terminal screening program (TSP) that conforms with the requirements in 
Sec.  105.505 to the cognizant COTP for review and approval.
    (2) No later than April 18, 2019, each cruise ship terminal owner 
or operator must operate in compliance with an approved TSP and this 
subpart.


Sec.  105.505  Terminal Screening Program (TSP).

    (a) General requirements. The owner or operator of a cruise ship 
terminal must ensure a TSP is developed, added to the Facility Security 
Plan (FSP), and implemented. The TSP must--
    (1) Document all procedures that are employed to ensure all 
persons, baggage, and personal effects are screened at the cruise ship 
terminal prior to being allowed into a cruise ship terminal's secure 
areas or onto a cruise ship;
    (2) Be written in English; and
    (3) Be approved by the Coast Guard as part of the FSP in accordance 
with subpart D of this part.
    (b) Availability. Each cruise ship terminal Facility Security 
Officer (FSO) must--
    (1) Maintain the TSP in the same or similar location as the FSP as 
described in Sec.  105.400(d);
    (2) Have an accessible, complete copy of the TSP at the cruise ship 
terminal;
    (3) Have a copy of the TSP available for inspection upon request by 
the Coast Guard;
    (4) Maintain the TSP as sensitive security information (SSI) and 
protect it in accordance with 49 CFR part 1520; and
    (5) Make a copy of the current Prohibited Items List (PIL) publicly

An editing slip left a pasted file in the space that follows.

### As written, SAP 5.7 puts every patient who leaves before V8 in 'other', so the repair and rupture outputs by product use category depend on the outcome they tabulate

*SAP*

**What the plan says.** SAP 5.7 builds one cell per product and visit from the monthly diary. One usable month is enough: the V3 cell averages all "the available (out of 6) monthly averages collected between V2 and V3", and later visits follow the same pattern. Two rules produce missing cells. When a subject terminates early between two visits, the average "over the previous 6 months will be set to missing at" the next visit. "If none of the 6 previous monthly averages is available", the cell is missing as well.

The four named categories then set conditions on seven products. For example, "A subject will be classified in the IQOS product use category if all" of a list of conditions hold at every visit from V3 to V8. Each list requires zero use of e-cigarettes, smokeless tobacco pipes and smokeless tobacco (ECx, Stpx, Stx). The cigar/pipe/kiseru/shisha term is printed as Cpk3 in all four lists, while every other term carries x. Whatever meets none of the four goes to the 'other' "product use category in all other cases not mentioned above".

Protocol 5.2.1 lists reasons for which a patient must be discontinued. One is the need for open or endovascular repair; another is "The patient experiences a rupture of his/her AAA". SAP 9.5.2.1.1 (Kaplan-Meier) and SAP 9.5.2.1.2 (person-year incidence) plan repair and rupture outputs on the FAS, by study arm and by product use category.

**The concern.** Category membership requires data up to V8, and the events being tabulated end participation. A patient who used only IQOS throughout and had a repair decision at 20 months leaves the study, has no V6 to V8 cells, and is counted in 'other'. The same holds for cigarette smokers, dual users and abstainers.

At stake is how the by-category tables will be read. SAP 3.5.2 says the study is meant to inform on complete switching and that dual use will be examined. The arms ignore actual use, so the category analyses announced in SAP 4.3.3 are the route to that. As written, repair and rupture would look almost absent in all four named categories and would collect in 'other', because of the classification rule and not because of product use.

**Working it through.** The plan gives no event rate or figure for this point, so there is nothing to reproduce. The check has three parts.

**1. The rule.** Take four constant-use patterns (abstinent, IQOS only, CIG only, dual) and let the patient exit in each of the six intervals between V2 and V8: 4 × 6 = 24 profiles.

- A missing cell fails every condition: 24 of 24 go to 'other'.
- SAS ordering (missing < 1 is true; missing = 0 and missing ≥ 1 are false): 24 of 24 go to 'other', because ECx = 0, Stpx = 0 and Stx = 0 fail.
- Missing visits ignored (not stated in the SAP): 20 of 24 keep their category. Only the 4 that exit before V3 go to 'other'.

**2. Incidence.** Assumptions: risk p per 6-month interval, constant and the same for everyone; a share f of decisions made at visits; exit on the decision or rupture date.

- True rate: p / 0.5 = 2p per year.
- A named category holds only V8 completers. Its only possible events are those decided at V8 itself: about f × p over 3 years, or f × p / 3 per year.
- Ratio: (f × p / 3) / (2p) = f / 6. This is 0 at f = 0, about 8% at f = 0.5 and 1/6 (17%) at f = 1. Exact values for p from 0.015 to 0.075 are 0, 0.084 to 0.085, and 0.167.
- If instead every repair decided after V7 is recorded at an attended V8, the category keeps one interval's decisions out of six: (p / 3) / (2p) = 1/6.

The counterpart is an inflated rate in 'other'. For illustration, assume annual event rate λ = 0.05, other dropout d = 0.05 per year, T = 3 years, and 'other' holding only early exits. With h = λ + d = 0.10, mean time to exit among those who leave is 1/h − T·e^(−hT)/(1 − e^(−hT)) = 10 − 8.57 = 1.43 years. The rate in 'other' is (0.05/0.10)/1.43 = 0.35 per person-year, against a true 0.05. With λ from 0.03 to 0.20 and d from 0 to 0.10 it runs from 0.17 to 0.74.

available. The PIL and copies thereof are not SSI.
    (c) Content. The TSP must include--
    (1) A line diagram of the cruise ship terminal including--
    (i) The physical boundaries of the terminal;
    (ii) The location(s) where all persons intending to board a cruise 
ship, and all personal effects and baggage, are screened; and
    (iii) The point(s) in the terminal beyond which no unscreened 
person may pass.
    (2) The responsibilities of the owner or operator regarding the 
screening of persons, baggage, and personal effects;
    (3) The procedure to obtain and maintain the PIL;
    (4) The procedures used to comply with the requirements of Sec.  
105.530 regarding qualifications of screeners;
    (5) The procedures used to comply with the requirements of Sec.  
105.535 regarding training of screeners;
    (6) The number of screeners needed at each location to ensure 
adequate screening;
    (7) A description of the equipment used to comply with the 
requirements of Sec.  105.525 regarding the screening of individuals, 
their personal effects, and baggage, including screening at increased 
Maritime Security (MARSEC) levels, and the procedures for use of that 
equipment;
    (8) The operation, calibration, and maintenance of any and all 
screening equipment used in accordance with Sec.  105.545;